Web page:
Go find a story published a few years ago in The New Yorker, perhaps America's most tightly edited magazine. Give that story to an editor, and tell him it's a draft. I guarantee you that that editor will take that story—well-polished diamond that it presumably is—and suggest a host of changes. Rewrite the story to the specifications of the new editor. Then take it to another editor, and repeat the process. You will find, once again, that the new editor has changes in mind. If you were a masochist, you could continue this process indefinitely. You would never find an editor who read the story, set down his pencil, and said, "Looks fine. This story is perfect." This is because editing is an art, not a science. To imagine that more editors will produce a better story is akin to imagining that a song by your favorite band would be better if, after the band finished it, it was remixed by a succession of ten producers, one after the other. Would it be different? Yes. Would it be better? I doubt it. The only thing you can be sure of is that it would not be the song that the actual musicians wanted it to be.
When any industry fills itself with middle managers, those middle managers will quite naturally work to justify their own existence. The less their own existence is inherently necessary, the harder they will work to appear to be necessary. An editor who looks over a story and declares it to be fine is not demonstrating his own necessity. He is therefore placing himself in danger of being seen as unnecessary. Editors, therefore, tend to edit. Whether it is necessary or not.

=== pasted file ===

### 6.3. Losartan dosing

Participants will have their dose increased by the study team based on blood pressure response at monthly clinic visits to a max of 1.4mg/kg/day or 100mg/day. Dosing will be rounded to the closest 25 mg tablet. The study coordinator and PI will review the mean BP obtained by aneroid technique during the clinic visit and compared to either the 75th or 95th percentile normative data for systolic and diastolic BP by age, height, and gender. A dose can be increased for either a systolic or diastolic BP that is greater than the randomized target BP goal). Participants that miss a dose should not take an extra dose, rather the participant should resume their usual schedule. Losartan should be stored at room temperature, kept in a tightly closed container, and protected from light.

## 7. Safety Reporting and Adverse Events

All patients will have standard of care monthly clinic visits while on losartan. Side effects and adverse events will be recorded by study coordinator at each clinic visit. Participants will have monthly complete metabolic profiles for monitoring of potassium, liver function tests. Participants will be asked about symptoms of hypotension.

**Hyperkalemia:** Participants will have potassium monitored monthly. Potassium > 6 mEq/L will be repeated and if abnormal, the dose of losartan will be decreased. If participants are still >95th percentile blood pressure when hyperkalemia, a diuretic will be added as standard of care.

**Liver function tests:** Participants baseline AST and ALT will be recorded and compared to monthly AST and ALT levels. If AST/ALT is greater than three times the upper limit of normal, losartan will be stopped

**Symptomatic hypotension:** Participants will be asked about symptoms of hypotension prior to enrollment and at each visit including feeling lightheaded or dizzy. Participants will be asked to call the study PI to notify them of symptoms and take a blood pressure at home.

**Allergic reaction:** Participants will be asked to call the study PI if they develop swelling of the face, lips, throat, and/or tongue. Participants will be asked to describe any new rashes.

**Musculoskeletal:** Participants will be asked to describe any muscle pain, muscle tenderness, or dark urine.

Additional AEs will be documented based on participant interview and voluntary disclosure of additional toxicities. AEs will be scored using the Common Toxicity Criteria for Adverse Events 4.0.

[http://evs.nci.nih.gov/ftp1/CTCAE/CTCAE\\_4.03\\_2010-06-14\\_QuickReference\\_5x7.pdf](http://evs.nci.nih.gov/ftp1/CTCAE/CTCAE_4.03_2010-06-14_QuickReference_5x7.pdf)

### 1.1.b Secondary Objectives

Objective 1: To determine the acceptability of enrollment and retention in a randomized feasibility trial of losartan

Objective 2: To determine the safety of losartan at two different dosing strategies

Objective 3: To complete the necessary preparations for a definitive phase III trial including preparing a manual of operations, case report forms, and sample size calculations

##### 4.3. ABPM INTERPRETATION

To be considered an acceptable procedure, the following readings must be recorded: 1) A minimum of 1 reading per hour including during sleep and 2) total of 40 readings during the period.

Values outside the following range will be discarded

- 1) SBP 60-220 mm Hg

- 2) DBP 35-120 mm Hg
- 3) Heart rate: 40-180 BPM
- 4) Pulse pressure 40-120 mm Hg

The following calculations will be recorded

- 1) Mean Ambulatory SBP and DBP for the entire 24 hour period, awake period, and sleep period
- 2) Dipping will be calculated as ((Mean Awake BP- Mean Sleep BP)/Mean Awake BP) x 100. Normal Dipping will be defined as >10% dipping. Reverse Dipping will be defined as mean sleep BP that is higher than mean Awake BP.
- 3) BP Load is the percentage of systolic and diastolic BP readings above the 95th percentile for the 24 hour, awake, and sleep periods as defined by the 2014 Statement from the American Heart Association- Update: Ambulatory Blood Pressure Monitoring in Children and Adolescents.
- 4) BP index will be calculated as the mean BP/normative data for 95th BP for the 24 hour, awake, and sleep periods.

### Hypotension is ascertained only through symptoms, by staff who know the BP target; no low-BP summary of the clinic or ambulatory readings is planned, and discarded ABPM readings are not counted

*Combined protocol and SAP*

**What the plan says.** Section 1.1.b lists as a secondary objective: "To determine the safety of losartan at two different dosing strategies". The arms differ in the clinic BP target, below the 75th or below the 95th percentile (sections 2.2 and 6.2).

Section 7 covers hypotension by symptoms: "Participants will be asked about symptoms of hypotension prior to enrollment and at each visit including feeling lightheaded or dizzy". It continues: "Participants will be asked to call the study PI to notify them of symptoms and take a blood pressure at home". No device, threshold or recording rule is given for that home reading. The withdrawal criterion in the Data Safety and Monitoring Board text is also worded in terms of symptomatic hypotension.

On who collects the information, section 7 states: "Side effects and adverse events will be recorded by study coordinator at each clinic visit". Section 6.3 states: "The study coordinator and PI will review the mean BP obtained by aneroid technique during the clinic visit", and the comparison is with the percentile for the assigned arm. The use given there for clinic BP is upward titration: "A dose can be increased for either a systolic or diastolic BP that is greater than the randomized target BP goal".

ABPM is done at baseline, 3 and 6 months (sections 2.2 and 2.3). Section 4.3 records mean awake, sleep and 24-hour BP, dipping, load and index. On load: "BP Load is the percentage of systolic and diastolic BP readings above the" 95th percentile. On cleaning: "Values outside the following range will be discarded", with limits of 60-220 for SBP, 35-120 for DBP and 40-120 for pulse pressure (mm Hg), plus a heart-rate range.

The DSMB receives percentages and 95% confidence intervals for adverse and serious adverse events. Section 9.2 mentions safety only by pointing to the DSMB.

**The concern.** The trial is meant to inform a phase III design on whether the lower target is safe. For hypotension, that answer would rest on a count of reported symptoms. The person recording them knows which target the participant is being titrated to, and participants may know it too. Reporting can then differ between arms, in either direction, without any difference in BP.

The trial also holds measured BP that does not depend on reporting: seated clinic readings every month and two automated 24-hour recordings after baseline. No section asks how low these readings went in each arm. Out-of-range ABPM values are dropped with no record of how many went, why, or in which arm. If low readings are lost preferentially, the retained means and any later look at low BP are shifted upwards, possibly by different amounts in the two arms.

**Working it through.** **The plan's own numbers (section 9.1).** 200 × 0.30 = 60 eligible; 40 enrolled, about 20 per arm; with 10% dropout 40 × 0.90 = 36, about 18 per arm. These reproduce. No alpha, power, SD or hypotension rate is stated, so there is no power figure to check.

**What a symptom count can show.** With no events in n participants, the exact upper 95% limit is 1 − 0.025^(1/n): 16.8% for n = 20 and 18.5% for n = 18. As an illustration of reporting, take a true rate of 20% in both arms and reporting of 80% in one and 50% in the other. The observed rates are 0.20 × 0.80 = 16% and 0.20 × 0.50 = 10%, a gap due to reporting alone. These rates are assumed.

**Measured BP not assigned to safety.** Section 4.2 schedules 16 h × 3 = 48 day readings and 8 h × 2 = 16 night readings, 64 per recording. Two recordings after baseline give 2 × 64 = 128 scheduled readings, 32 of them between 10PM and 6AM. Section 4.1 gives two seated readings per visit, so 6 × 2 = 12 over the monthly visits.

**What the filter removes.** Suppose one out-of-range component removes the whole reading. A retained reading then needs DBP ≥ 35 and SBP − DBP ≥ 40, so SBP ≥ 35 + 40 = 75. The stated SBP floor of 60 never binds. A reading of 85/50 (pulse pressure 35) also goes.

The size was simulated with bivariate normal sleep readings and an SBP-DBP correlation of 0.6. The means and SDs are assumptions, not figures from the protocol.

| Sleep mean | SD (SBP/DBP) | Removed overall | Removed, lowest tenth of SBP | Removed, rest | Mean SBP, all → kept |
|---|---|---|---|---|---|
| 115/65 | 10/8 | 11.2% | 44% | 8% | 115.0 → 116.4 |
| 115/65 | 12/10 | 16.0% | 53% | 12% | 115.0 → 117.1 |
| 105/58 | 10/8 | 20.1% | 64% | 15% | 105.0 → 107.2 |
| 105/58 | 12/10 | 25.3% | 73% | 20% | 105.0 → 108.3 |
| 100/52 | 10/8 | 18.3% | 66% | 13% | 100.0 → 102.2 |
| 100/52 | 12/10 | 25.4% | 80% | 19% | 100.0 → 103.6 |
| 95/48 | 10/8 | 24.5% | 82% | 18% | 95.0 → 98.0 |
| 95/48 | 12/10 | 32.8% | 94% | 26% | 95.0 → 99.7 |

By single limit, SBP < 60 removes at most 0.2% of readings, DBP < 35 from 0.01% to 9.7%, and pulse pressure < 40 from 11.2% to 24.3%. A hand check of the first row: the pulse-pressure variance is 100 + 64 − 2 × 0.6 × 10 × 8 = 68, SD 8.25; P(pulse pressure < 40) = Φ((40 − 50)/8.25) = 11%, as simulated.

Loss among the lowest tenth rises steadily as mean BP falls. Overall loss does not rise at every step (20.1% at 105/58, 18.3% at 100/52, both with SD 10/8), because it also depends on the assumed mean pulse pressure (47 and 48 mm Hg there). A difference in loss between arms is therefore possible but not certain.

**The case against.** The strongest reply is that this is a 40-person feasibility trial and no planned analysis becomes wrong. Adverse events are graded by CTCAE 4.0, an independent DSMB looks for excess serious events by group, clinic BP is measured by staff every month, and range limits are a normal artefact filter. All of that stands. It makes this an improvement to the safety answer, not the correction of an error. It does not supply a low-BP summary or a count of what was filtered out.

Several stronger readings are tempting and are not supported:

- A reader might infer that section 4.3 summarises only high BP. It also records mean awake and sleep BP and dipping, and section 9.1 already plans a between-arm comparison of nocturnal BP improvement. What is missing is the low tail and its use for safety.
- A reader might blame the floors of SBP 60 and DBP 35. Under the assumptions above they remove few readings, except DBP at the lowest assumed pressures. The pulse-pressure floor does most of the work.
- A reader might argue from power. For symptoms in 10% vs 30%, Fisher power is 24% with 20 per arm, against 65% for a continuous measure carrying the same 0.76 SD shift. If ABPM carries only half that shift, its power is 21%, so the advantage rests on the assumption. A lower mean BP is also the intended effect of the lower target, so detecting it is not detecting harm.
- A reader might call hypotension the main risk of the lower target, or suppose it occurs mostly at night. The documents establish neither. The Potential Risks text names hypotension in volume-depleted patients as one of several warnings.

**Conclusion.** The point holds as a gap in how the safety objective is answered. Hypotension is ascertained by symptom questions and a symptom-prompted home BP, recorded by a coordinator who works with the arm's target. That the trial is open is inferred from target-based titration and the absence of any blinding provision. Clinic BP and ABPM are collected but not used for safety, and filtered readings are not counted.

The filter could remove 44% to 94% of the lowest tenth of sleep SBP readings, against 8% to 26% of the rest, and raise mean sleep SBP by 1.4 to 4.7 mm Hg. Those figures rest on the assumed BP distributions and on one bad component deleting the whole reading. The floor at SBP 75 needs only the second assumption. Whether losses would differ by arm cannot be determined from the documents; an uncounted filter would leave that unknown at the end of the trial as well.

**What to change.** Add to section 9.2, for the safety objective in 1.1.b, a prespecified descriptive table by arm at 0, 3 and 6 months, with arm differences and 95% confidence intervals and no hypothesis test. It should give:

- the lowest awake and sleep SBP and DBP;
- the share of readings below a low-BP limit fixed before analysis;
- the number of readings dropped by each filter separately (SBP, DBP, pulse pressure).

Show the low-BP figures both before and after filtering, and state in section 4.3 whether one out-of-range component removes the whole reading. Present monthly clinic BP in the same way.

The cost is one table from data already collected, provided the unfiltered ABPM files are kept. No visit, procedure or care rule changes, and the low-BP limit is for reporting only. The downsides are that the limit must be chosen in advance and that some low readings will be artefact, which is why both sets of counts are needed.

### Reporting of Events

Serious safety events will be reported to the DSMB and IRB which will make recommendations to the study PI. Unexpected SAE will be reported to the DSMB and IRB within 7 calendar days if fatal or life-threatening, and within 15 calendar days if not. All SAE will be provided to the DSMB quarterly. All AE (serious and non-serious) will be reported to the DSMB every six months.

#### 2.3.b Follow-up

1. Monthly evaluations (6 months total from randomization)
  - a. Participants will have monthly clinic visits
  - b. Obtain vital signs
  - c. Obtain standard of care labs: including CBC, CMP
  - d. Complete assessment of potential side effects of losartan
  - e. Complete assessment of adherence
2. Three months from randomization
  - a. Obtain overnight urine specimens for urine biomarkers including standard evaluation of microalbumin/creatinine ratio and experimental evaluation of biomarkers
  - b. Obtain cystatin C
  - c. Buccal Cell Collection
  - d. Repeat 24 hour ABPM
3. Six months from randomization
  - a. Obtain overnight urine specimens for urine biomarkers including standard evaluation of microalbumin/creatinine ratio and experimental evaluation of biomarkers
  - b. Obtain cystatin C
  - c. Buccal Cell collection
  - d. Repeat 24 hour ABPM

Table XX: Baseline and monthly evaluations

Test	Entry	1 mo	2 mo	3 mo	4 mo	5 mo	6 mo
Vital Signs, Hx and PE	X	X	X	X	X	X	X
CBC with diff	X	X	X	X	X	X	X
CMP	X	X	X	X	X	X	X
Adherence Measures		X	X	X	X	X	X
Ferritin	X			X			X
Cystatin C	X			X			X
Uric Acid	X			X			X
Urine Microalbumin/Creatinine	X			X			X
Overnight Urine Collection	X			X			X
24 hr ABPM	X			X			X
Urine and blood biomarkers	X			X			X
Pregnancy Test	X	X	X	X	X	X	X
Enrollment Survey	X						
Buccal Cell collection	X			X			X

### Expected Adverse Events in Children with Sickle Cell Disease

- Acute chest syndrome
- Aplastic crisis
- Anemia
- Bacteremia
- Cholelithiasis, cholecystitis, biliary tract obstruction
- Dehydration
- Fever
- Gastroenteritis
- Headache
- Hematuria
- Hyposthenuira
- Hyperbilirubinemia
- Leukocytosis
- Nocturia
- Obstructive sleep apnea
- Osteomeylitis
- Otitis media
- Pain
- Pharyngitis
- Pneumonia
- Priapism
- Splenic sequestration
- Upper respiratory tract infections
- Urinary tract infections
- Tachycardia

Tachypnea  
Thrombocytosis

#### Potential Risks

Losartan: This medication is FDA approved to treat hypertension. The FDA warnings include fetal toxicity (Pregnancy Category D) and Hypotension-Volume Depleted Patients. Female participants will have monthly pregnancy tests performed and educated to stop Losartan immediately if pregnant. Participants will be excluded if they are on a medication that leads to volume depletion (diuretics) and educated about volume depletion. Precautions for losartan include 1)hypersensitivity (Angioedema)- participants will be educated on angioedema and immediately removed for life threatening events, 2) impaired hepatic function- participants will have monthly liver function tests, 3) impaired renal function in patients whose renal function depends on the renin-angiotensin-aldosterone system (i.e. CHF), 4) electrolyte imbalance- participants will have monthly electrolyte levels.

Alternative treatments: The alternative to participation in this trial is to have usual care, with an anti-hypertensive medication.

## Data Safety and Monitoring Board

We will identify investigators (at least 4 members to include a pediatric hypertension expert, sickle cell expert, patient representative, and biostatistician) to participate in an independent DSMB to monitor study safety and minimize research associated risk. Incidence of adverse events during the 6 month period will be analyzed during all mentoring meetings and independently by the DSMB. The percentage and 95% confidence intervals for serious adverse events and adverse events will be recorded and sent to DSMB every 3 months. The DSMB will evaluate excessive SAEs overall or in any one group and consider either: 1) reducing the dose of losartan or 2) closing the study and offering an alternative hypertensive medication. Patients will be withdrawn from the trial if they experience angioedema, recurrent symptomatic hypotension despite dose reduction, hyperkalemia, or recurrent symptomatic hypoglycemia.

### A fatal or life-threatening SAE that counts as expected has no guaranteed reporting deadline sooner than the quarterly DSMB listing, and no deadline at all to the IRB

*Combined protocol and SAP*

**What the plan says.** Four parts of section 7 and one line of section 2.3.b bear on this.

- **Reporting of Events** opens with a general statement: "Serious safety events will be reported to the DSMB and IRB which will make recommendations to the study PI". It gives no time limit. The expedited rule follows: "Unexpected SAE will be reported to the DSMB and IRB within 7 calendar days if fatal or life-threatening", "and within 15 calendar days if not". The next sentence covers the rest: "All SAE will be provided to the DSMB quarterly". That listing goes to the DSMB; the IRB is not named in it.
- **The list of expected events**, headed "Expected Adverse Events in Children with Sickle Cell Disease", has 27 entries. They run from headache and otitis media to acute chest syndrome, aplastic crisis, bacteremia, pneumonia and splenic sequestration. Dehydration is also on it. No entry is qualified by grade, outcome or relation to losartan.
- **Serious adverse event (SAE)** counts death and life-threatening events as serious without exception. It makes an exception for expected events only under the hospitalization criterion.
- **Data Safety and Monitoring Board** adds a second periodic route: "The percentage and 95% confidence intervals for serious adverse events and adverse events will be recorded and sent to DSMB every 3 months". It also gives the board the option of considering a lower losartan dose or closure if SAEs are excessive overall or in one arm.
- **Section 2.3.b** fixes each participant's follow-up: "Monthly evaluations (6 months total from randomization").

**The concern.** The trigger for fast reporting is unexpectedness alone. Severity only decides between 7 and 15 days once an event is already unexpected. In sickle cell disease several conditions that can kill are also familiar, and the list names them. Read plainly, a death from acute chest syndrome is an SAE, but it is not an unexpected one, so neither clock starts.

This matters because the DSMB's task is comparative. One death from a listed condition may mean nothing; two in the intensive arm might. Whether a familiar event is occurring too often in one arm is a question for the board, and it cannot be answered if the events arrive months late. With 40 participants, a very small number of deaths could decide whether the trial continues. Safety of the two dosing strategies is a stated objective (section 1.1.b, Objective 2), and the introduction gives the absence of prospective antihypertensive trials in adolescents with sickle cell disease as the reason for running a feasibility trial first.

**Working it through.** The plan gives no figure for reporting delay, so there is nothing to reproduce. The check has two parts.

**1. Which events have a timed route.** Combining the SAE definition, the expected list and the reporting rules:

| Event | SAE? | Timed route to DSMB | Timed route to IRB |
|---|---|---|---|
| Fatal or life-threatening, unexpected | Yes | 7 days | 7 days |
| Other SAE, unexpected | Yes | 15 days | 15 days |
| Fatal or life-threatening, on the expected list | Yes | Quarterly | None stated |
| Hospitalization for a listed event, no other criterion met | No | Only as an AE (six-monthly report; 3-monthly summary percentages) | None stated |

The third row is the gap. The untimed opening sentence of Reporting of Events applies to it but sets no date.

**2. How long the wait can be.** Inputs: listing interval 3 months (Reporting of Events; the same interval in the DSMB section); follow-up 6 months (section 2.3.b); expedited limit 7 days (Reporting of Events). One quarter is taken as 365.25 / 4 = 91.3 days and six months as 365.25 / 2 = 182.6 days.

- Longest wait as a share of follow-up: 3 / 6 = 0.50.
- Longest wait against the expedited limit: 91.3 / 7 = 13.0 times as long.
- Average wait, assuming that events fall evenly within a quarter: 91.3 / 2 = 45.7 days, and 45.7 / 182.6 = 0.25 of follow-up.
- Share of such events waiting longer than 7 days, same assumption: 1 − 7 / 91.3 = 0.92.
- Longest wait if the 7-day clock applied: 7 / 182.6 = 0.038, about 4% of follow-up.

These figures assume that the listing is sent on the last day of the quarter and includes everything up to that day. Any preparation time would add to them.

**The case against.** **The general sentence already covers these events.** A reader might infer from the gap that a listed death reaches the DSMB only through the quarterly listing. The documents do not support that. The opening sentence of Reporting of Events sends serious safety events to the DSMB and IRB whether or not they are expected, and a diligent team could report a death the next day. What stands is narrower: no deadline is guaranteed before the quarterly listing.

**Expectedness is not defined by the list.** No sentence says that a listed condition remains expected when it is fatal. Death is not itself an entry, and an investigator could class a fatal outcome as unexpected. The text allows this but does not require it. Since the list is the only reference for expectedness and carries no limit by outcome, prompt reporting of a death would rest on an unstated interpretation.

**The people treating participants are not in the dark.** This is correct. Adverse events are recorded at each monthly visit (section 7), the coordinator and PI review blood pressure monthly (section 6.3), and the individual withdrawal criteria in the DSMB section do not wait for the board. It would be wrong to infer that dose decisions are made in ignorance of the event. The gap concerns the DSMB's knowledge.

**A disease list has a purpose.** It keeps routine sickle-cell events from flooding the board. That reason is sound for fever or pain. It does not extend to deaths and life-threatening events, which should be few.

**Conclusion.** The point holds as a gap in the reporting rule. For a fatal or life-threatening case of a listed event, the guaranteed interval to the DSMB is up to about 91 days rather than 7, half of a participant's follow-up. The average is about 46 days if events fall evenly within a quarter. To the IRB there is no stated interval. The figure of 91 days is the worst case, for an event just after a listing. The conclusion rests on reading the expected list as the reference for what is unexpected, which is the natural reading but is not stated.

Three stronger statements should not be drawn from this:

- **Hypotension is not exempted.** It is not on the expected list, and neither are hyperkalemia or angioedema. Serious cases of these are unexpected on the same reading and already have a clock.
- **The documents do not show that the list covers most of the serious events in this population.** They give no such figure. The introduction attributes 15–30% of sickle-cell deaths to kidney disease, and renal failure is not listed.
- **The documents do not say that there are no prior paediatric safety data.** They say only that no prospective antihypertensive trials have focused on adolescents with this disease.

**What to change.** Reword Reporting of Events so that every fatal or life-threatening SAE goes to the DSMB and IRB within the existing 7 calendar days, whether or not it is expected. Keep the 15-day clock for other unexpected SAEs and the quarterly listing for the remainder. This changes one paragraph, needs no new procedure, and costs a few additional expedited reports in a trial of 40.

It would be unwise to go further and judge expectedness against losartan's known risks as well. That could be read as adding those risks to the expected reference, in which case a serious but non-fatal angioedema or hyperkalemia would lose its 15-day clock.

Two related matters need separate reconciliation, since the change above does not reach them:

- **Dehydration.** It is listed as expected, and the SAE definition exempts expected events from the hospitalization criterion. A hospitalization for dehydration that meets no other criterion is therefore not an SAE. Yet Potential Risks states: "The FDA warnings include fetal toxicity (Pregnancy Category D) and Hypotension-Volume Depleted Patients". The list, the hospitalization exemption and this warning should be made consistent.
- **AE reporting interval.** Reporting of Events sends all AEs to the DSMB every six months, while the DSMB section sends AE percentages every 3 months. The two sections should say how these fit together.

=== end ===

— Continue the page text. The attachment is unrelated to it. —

This is not to say that editing is not a legitimate job. It is. It is also a necessary step in the writing process. But it is not the most important role in the writing process. That would be writing, which any honest editor will tell you is much harder than editing. (An editor who will not admit this is not worth listening to.) Reporting is a difficult chore. Writing is a psychologically agonizing struggle. Editing is not easy, but not as onerous as either of the two tasks that precede it. You would never know that, though, by looking at the relative salaries of the people who do the work.
Good editors are valuable. They are also rare. If we simply kept the good ones and dismissed the bad ones, the ranks of editors would immediately shrink to saner levels. Editors are an important part of writing—a subordinate part. Their role in the industry should be equally subordinate. It is absurd that most writers must choose between a career spent writing and a career that offers raises and promotions. The "new" online media, happily, tends to be less editor-heavy than the big legacy media outlets that have sprouted entire ecosystems of editors and sub-editors over the course of decades. This is partly because the stark economics of online journalism make clear just how wasteful all those extra editors are. To hire a new editor instead of a new writer is to give up actual stories in favor of... some marginal improvements, somewhere, or perhaps nothing at all.
When all of the people in the writing world are dead and gone, the only thing that we will leave behind are our stories. Stories are, ultimately, what matter. Stories are what websites and magazines and media "brands" live and die on. Stories come from writers. Writers come first. They shouldn't be second-class citizens in their own industry.
[Image by Jim Cooke]